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Surface Area of an Ellipsoid

Date: 02/11/97 at 16:41:40
From: Tony Rojas
Subject: Ellipsoid Question

Dear Dr. Math:
Is there any formula or computer program that can calculate the 
surface area of an ellipsoid: (X/A)^2 + (Y/B)^2 + (Z/C)^2 = 1, 
given A, B, and C?
I would greatly appreciate an answer.
Thank you,
Tony Rojas

Date: 02/17/97 at 08:02:23
From: Doctor Mitteldorf
Subject: Re: Ellipsoid Question

Dear Tony,

Here's what I've been able to find:

There are formulas where two of the three axes of the ellipsoid are 
equal.  In the "prolate" (cigar-shaped) case, the axis a is longer than 
b = c. The area is: 2*pi*a^2 + pi*b^2/e*ln((1+e)/(1-e))

In the "oblate" (flying saucer) case, the axes a = c are longer than 
b. The area is: 2*pi*b^2 + 2*pi*a*b/e * arcsin(e)
In both of these formulae, e is the eccentricity of the ellipse, 
defined by sqrt(1-b^2/a^2).


To solve the area for the general case, where all three axes are 
different, you need a little vector calculus.  The computation is not 
difficult in principle, but it yields an integral which I don't know 
how to do, and for which you may need a "special function" - an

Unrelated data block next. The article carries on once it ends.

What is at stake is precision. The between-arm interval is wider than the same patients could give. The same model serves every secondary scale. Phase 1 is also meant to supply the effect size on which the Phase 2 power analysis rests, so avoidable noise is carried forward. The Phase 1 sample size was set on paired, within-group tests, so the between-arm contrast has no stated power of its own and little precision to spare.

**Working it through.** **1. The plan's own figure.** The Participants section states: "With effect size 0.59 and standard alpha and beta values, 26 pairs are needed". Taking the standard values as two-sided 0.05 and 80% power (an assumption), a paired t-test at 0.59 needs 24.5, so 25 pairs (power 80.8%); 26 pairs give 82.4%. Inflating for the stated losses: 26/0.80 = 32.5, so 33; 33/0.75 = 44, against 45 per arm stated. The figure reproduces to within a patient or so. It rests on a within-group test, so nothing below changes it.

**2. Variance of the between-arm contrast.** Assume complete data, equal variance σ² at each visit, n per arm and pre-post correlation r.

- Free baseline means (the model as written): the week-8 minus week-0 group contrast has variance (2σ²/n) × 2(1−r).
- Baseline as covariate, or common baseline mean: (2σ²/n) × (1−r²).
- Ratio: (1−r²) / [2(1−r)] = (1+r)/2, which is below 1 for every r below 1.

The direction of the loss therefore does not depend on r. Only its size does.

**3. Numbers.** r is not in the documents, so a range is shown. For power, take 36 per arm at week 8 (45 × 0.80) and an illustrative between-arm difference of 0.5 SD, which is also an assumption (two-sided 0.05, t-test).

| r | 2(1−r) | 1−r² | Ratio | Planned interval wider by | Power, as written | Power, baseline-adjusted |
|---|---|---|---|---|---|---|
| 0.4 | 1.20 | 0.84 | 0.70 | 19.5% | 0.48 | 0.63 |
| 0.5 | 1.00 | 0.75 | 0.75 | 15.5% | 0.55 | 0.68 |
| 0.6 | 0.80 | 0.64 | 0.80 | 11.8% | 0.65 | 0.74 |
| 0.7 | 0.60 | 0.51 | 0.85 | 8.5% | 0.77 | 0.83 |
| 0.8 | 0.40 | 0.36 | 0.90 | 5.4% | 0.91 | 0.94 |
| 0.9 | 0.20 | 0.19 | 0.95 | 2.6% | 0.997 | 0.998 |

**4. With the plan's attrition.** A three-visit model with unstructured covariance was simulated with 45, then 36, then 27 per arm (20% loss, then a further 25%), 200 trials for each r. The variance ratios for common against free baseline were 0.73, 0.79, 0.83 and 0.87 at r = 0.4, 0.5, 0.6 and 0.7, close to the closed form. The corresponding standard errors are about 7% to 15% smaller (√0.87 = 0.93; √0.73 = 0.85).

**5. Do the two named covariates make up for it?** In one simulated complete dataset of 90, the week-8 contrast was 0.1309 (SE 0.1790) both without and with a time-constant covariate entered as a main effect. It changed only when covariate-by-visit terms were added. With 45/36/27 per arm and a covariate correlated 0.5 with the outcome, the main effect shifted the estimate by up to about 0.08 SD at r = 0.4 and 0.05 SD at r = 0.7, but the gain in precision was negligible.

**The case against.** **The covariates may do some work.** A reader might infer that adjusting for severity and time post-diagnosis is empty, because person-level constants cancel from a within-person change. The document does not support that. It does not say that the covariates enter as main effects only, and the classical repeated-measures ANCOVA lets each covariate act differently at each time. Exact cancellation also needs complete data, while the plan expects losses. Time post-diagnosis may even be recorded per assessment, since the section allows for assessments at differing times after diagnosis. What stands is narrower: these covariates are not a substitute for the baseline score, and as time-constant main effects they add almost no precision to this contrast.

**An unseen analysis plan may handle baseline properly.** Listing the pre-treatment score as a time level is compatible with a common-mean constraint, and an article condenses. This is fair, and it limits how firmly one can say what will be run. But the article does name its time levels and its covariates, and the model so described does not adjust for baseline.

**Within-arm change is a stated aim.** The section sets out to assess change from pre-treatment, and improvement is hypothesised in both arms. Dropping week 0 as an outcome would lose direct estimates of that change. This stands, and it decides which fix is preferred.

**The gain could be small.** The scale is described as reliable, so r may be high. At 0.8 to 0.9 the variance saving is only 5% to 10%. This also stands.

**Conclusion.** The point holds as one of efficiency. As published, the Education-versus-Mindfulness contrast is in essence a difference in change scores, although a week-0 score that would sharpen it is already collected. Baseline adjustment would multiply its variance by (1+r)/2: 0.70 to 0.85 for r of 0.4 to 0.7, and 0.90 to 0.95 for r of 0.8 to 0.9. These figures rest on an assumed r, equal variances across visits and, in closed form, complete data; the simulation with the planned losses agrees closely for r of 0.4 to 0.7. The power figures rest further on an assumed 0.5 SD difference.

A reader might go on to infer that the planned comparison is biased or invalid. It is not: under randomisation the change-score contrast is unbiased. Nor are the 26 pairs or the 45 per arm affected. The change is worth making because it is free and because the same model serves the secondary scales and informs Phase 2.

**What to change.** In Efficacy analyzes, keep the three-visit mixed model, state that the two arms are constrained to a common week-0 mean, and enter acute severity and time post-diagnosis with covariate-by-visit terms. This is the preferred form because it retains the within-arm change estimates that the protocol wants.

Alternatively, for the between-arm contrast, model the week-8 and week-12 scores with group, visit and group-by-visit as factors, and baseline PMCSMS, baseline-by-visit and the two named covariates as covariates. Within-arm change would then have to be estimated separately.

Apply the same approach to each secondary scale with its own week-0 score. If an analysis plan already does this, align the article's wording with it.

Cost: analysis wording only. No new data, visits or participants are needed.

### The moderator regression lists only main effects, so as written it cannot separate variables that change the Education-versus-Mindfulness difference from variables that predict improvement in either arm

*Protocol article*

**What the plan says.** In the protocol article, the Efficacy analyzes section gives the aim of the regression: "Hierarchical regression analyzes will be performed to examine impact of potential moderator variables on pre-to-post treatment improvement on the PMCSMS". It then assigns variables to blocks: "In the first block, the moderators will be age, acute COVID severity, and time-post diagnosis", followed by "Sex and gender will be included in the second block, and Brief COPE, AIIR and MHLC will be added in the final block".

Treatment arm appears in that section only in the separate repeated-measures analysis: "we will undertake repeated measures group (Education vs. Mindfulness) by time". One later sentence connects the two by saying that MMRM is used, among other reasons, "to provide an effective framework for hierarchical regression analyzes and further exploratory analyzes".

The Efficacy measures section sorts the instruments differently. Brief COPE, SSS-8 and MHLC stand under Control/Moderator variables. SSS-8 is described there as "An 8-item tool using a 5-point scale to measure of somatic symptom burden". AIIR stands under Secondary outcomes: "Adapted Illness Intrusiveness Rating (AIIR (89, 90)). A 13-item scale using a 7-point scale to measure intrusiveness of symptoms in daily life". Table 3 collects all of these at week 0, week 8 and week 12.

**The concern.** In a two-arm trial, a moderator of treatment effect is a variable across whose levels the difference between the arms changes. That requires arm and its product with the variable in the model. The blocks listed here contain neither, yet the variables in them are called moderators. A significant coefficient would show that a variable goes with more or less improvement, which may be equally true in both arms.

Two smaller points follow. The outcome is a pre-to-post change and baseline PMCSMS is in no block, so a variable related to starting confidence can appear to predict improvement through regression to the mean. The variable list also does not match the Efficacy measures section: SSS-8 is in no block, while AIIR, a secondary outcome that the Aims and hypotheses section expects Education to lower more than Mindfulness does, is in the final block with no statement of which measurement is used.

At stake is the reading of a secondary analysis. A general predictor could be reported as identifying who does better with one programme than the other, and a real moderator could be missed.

elliptic integral or Bessel function.  (This is a guess on my part.)

Here's one way to set up the integral:  First project the ellipsoid 
onto the xy plane.  The area of the image on the plane (an ellipse) 
can be written as a double integral:

        Integral dx from -a to +a
        Integral dy from -b*sqrt(1-x^2/a^2) to +b*sqrt(1-x^2/a^2)

If you're looking for the area of the plane projection (the xy 
ellipse), then the integrand is just unity, and the integral 

But if you want to find the area of one dome of the ellipsoid, you can 
use as an integrand the ratio of a surface element of the curved dome 
to the corresponding surface element on the xy plane underneath.  This 
ratio is just the reciprocal of the cosine of the angle between the 
plane and the local tangent to the dome.  This cosine is also the same 
as the cosine of the angle between the normal to the dome at any given 
point and the z axis.  You can compute this, in turn, by taking the z 
component of the gradient of the function: 

  x^2/a^2 + y^2/b^2 + z^2/c^2

This function has the ellipse as a contour surface.  The z component 
of the gradient is:

           ( x^2/a^4 + y^2/b^4 + z^2/c^4)

In order to actually do the integral, you must eliminate z from the
above in favor of x and y:

             let z = c^2 * (1 - x^2/a^2 - y^2/b^2)

When you do this, the integral takes on a form which is, I believe, an 
elliptic integral - in any case, it's an integral I don't know how to 
do.  If you've got a numerical integration package, it shouldn't be 
hard to set it up to do the integral; if you find someone who knows 
more about Bessel functions than I do, it may be possible to avoid 

-Doctor Mitteldorf,  The Math Forum
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Associated Topics:
College Calculus
College Higher-Dimensional Geometry

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